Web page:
Print Friendly and PDF

Chamber’s Inaugural Detroit Business Conference Focuses on Inspiring Innovation in the Motor City

The Detroit Regional Chamber hosted the first ever Detroit Business Conference- a unique event focused on inspiring innovation and investment in the Motor City- on April 24 at the MotorCity Casino Hotel. The Conference brought together top corporate executives, community leaders and small business owners to engage in conversation on Detroit’s transformation. Read on for more extensive coverage.

Chris Ilitch Kicks Off Inaugural Detroit Business Conference

President and CEO of Ilitch Holdings, Inc. Chris Ilitch opened the Detroit Business Conference by saying there has never been a more important time to support the innovative minds and dynamic entrepreneurs of the Motor City, and thanked the Detroit Regional Chamber for gathering so many of them for the Conference. He challenged the audience to aim high and think big because Detroit’s best days are ahead and pointed to the Conference as a day truly dedicated to Detroit’s success.

Conference Welcomes Congressmen Hansen Clarke and Gary Peters

Congressmen Hansen Clarke and Gary Peters both addressed Conference attendees, headlining a large group of dignitaries and elected officials participating in or attending the Conference.  Clarke highlighted the importance of inspiring taxpayers to take responsibility over their city and to be involved in restoring prosperity to the area. Peters focused on the importance of Detroit’s success to the region and state, stressing the significance of small business financing and a comprehensive regional transit system.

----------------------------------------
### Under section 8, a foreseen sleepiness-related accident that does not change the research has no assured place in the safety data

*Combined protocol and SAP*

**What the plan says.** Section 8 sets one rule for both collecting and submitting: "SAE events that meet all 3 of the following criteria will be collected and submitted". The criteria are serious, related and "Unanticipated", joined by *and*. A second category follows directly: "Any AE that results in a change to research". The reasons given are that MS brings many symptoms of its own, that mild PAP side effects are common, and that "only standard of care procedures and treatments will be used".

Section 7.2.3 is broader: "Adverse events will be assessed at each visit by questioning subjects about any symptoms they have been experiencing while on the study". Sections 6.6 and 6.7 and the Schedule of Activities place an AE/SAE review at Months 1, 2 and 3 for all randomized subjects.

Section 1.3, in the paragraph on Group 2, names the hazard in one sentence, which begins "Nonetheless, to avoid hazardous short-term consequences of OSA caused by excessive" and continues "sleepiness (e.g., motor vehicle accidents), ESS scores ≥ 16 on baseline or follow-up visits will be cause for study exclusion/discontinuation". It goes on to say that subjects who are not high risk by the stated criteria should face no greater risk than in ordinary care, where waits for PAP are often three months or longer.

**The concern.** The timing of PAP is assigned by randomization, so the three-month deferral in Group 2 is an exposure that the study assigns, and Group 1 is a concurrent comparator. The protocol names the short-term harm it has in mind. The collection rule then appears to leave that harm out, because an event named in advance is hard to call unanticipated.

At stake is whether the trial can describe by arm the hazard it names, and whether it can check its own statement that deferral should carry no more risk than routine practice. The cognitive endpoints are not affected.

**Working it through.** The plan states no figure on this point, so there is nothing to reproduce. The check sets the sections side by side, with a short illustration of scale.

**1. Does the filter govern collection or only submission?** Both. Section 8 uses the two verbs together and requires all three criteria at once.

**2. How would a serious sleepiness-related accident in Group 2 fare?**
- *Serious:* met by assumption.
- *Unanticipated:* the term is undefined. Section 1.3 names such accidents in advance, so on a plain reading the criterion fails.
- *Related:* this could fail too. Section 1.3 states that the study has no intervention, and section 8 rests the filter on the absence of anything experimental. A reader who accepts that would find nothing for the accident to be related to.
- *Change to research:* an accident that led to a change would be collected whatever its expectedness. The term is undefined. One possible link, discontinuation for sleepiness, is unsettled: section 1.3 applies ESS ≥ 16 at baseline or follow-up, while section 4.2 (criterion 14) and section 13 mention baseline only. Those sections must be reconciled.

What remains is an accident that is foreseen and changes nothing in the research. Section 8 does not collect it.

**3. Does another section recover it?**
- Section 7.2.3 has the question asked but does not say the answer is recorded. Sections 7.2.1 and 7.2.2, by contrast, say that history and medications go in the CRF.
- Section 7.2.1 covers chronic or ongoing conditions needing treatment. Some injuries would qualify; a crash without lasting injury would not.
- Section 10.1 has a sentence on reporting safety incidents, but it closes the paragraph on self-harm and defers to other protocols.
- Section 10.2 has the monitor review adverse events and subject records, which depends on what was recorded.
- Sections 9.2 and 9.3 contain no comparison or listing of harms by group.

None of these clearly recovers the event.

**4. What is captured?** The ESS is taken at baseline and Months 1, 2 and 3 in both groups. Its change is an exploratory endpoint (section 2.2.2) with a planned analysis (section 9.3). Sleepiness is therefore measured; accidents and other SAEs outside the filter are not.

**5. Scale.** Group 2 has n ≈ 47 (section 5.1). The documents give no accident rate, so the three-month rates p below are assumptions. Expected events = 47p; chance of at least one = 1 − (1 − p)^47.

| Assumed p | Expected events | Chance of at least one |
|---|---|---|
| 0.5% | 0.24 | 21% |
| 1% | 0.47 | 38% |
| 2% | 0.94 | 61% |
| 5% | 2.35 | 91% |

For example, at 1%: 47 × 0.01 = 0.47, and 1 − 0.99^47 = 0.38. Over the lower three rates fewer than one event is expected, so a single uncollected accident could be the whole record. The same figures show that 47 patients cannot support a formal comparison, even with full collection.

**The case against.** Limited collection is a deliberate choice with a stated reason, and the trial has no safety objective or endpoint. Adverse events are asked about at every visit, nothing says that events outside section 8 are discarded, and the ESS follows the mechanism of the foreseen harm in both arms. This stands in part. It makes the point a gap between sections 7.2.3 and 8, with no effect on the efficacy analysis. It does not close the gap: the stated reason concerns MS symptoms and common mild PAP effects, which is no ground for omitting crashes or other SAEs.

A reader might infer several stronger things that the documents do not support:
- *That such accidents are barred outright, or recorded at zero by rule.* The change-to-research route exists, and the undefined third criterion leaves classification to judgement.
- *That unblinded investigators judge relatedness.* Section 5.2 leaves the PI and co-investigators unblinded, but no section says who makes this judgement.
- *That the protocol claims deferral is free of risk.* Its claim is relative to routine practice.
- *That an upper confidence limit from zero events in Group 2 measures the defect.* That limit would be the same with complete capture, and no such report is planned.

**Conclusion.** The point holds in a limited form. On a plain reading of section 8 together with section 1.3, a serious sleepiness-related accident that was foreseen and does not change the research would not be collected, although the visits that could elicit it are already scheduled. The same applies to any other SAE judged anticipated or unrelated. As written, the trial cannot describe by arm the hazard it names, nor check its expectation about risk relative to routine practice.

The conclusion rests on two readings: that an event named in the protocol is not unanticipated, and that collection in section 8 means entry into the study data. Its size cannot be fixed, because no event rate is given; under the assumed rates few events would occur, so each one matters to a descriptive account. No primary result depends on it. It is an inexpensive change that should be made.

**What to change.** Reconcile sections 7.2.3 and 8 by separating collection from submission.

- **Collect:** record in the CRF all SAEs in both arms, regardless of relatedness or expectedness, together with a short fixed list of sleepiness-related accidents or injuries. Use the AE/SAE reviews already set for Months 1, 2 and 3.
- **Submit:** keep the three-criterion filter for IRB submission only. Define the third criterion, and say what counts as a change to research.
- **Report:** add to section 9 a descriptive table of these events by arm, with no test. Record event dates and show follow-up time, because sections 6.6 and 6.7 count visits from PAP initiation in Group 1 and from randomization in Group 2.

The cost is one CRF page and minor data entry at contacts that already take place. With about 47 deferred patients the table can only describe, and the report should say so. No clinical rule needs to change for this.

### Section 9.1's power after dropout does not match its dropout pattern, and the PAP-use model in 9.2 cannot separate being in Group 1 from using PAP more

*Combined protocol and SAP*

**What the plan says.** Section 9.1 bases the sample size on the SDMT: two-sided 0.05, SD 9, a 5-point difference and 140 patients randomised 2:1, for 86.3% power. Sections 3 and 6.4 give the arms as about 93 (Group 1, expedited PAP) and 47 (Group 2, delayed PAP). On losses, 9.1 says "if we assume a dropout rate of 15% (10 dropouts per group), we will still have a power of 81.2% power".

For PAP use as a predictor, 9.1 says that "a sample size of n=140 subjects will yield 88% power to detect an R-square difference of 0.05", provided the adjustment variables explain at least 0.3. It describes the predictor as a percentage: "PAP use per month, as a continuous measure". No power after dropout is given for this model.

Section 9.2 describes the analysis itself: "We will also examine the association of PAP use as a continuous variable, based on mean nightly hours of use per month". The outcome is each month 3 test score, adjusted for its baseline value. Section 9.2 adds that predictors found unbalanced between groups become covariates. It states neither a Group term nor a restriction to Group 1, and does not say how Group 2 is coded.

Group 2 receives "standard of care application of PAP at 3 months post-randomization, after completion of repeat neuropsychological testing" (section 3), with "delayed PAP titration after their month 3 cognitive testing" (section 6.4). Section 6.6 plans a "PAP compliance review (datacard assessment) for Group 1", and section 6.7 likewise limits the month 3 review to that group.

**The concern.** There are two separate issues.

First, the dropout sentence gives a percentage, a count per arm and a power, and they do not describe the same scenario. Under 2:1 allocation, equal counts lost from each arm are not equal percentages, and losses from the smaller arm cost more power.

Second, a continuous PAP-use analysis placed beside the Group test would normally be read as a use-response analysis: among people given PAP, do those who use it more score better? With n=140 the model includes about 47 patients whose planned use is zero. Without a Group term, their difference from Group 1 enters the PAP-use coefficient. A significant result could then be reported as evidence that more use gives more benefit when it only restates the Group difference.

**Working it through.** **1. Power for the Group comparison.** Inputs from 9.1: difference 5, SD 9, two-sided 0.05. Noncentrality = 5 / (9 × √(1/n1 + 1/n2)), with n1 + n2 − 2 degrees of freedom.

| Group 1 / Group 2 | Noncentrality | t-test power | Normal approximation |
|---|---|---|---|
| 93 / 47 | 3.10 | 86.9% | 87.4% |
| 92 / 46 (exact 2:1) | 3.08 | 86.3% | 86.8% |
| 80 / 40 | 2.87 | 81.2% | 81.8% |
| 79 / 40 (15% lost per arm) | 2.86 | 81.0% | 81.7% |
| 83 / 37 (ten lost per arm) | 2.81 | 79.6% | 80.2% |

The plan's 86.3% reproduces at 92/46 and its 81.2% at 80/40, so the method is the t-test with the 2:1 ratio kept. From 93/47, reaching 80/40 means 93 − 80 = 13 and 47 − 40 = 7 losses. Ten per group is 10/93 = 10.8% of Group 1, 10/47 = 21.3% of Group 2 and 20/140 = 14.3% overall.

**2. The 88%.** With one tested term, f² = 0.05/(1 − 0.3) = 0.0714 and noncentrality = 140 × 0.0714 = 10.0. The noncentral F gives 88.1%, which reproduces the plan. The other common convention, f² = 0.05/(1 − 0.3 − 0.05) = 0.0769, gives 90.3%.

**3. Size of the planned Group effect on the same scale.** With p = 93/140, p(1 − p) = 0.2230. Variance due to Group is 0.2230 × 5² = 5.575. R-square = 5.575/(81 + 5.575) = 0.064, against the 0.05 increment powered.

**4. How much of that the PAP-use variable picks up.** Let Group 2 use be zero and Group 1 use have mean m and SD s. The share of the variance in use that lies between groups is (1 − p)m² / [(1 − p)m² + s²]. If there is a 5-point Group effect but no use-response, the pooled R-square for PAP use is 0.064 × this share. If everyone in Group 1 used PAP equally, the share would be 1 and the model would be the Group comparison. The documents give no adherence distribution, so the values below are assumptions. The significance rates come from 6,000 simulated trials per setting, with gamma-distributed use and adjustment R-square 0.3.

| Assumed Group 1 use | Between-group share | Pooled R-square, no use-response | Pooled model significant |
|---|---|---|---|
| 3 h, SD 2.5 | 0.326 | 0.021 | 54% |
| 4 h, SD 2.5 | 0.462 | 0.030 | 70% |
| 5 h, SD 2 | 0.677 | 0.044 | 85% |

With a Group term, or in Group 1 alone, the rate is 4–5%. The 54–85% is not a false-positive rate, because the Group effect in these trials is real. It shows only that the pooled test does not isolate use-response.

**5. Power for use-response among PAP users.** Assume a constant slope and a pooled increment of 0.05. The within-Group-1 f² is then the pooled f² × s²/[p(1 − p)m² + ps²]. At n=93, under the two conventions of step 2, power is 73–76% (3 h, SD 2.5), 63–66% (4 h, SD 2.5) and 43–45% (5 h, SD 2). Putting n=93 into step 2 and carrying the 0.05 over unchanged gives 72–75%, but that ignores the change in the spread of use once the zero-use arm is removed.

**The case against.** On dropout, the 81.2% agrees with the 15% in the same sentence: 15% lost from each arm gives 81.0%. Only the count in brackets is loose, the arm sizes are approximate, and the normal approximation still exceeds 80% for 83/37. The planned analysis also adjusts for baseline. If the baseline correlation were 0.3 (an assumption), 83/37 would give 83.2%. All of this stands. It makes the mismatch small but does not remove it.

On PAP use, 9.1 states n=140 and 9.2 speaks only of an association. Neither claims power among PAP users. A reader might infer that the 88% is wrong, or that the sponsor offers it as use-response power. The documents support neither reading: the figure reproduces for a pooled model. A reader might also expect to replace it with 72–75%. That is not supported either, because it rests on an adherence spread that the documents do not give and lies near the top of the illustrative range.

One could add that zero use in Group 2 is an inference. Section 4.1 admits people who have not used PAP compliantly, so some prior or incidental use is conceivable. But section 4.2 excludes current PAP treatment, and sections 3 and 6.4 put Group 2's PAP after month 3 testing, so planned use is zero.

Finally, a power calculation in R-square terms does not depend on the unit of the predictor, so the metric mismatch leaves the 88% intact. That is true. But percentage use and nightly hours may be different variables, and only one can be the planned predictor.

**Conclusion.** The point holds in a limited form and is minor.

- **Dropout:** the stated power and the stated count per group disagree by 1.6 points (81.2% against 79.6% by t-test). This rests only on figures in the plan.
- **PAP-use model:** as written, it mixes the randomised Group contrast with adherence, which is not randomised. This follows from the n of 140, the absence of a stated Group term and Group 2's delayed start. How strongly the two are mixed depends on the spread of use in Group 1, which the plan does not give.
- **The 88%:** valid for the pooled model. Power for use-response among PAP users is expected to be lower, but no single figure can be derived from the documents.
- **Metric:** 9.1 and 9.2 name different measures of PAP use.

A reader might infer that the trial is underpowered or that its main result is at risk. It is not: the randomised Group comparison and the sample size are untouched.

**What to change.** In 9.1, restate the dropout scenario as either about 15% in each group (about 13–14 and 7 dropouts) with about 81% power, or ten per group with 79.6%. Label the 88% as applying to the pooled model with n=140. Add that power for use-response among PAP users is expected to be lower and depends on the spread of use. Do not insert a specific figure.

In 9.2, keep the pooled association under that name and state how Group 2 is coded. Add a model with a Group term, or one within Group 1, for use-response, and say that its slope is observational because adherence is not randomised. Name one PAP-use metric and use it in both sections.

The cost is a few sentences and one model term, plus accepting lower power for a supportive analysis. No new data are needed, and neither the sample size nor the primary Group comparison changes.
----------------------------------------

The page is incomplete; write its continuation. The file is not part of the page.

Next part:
Deputy Mayor Kirk Lewis Discusses City Progress at Detroit Business Conference

Healthy, urban business is the key to economic success and a thriving environment, according to Detroit’s Deputy Mayor Kirk Lewis who served as the morning keynote speaker, noting that the rest of the country was closely watching the Motor City’s recovery.

“Everyone is watching Detroit; everyone is rooting for us,” Lewis said. “This is a tough time and we will see a tremendous turnaround, but it’s going to be painful and there are going to be ups and downs.”

Lewis focused on four ways the city is working toward creating a vibrant economic environment, including creating a financially stable city, focusing on reducing crime, building a world-class education system and making sure services for the business community and citizens are world-class. He explained how the city is working to achieve these goals through various programs and initiatives and how things like the recently signed consent agreement will come into play in realizing these goals.